Reading through this week’s British Bandsman I noticed in the report on the upcoming Scottish Championships that the Scottish BBA, founded in 1895, believed itself to be “the oldest such organisation in Europe, as no other similar representative groups were in existence at the time“. Sad to say this is not quite so – there were at least seven earlier brass band associations in the UK (eight if you include an anomalous one in Glasgow in 1863). For a list of the UK brass band associations and their formation dates, see:
The arrangement by Frank Wright for brass bands of Le Roi d’Ys is one of my “desert island discs”.
In October 1971, when I was still new to brass bands, I was invited by our conductor, Fred Ingham, to go to the National Finals in the Royal Albert Hall with some others from the band. Having survived the mad dash down the M6 and M1 (in our solo cornet player’s Jaguar, at considerably above the speed limit), I found myself listening to the cream of the bands of the time playing Le Roi d’Ys as the test piece – with Wingates winning the Championships. This was the first time I’d heard such quality and power in brass bands, and that together with the, to me, beauty of the piece, made my decision to remain with our band easy, despite the normal teenage distractions. I did not get a short score of the piece at the time – the version below I picked up many years later – but I did get one for “Energy” in 1991, and regretted it !
The Shotts Foundry Brass Band was founded in June 1829 and survived through to around 1960. A typical industrial “works” band, it provided entertainment for the workers at the iron works, and at one time was one of three brass bands in the small town.
A brief look at the history of the band together with some of its early activities is given in the paper below:
A few years ago, I acquired two books of minutes of the old Llangollen Town Band. When they eventually reached the top of my “to do” pile, I scanned the books, contacted the current Llangollen Silver Band, and offered to return the books to them. They accepted the offer and I am pleased to say they now reside safely with the band once more. It is not known how or when the books became “lost”, as I discovered them as part of a parcel of books in an antique shop in Yorkshire.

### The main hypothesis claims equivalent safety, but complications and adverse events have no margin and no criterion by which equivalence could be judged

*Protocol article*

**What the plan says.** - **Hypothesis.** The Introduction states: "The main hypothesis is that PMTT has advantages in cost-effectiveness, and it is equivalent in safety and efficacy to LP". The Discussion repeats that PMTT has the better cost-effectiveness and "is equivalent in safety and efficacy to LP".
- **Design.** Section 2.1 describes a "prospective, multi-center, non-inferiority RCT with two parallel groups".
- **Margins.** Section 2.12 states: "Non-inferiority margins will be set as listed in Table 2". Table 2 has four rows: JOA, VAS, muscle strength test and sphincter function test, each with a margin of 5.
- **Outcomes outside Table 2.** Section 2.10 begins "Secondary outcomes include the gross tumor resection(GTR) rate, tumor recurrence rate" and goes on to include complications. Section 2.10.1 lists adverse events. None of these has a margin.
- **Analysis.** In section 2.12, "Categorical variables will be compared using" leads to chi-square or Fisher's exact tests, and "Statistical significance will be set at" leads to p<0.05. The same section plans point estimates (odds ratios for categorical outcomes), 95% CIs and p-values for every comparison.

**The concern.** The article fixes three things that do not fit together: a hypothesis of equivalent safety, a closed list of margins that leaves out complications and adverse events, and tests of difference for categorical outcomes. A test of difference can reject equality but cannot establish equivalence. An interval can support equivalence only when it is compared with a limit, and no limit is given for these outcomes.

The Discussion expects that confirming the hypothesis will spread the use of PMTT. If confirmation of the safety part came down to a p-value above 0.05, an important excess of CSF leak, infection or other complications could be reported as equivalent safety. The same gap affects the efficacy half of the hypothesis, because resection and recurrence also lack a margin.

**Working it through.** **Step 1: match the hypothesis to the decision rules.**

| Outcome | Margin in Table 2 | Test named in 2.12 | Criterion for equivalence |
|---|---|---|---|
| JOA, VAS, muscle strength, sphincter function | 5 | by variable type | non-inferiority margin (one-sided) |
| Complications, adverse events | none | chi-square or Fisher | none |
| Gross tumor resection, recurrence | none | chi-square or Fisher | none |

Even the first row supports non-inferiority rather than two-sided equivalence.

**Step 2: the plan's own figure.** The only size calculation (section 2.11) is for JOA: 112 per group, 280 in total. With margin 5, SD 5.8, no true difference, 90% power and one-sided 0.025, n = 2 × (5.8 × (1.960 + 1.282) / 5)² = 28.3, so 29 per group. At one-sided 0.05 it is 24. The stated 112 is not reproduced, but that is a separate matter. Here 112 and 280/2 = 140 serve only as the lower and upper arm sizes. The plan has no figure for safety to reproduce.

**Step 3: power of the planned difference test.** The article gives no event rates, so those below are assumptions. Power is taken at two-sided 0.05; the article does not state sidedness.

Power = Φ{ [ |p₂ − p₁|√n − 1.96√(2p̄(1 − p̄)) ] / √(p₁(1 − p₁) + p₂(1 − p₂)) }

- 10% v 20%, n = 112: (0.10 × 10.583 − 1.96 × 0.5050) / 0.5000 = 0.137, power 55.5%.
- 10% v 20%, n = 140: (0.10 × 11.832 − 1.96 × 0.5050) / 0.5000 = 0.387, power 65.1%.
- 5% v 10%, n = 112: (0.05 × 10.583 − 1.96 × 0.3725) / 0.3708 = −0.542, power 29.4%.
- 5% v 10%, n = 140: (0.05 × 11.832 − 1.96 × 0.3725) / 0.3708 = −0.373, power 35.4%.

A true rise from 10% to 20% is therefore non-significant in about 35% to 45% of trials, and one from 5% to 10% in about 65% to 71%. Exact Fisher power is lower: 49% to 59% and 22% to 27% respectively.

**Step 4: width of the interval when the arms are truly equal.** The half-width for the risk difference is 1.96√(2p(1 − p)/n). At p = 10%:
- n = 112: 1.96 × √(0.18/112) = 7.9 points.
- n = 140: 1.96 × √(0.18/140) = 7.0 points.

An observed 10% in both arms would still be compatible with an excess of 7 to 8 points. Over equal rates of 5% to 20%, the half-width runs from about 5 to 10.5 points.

Llangollen Brass Band
Llangollen Town Band
The document below combines some notes on the history of the band from the band’s extinct website together with the scanned pages of the original minute books.
Some months ago there was a brief discussion about which was the longest brass band name. I looked into my database and came up with the following top four from past and current bands:
- Alexandra Band of the Carriage and Wagon Department of the Lancashire and Yorkshire Railway
- Port of Hull Society’s East Coast Mission and Sailor’s Orphan Home and School Band
- London, Brighton and South Coast Railway Operatives Literary Society Brass Band
- National Union of Operative Boot and Shoe Rivetters and Finishers Brass Band (an earlier name for Northampton Shoe Trade Brass Band)
Hull Sailors’ Orphan Home Band
As for the shortest name, there are several contenders – ff you leave off the “brass” and/or “band” then there are a number of three-letter candidates after the winner “BT”: Ark, Ash, BD1, BTM, Cam, Cwm, Ely, Eye, GEC, GUS, Hay, HFC, Hoo, Ide, Ivy, J36, KES, Lee, LGB, Moy, Old, Ore, PCA, Rye, Ton, UDI, Ury, Wem, Wye, and YBS. (not an exhaustive list).
With “band” or “brass” in the name the winner is still “BT Band”.
Hoo Band – 1912
The Worcester Cornet Band, Massachusetts, was originally founded some time before 1852. It disbanded during the Civil War when most of the band signed up with the 15th Massachusetts Regiment Band for the duration of the hostilities. Nathum P. Goddard was leader at that time. After the War, Goddard returned to Worcester and founded the Worcester Brass Band, which was still active into the 1930’s. The conductor was Thomas C. Richardson in 1870-1881, with 24 players in 1878.
Worcester Cornet Band
At a band festival at Rocky Point, Rhode Island in August 1878 their contribution to the music was a march, a selection from Norma (Bellini), waltz Leitartikel (Strauss), and selection from William Tell (Rossini). The other bands involved were Dodworth’s Band (New York), American Band (Providence), Germania Band (Boston), Medford 5th Regiment Band, and the Leominster Band.
In February 1883 it performed at a Costume and Skating Carnival in Worcester.
Skating could be dangerous!
The band’s leader was L.D. Waters in 1887-1895, and F.W. Clement in 1900-1932. Charles G. Marcy was a member in the 1890’s.
Another band in the town was the Worcester City Band. It is not known what association it had with the Worcester Brass Band.
The Cambridge Albion Band was formed on November 18th 1921. During its short independent existence it only appeared to have entered one contest, at Kings Lynn in September 1926, winning first prize. It merged with the Cambridge Town Band in January 1927, to form the Cambridge Town Silver Band. The document below is compiled from scrapbooks and record books of the Cambridge Albion Band which had been in the possession of Ronald Matthews, a bass trombone player in the band.
Members of Cambridge Albion Band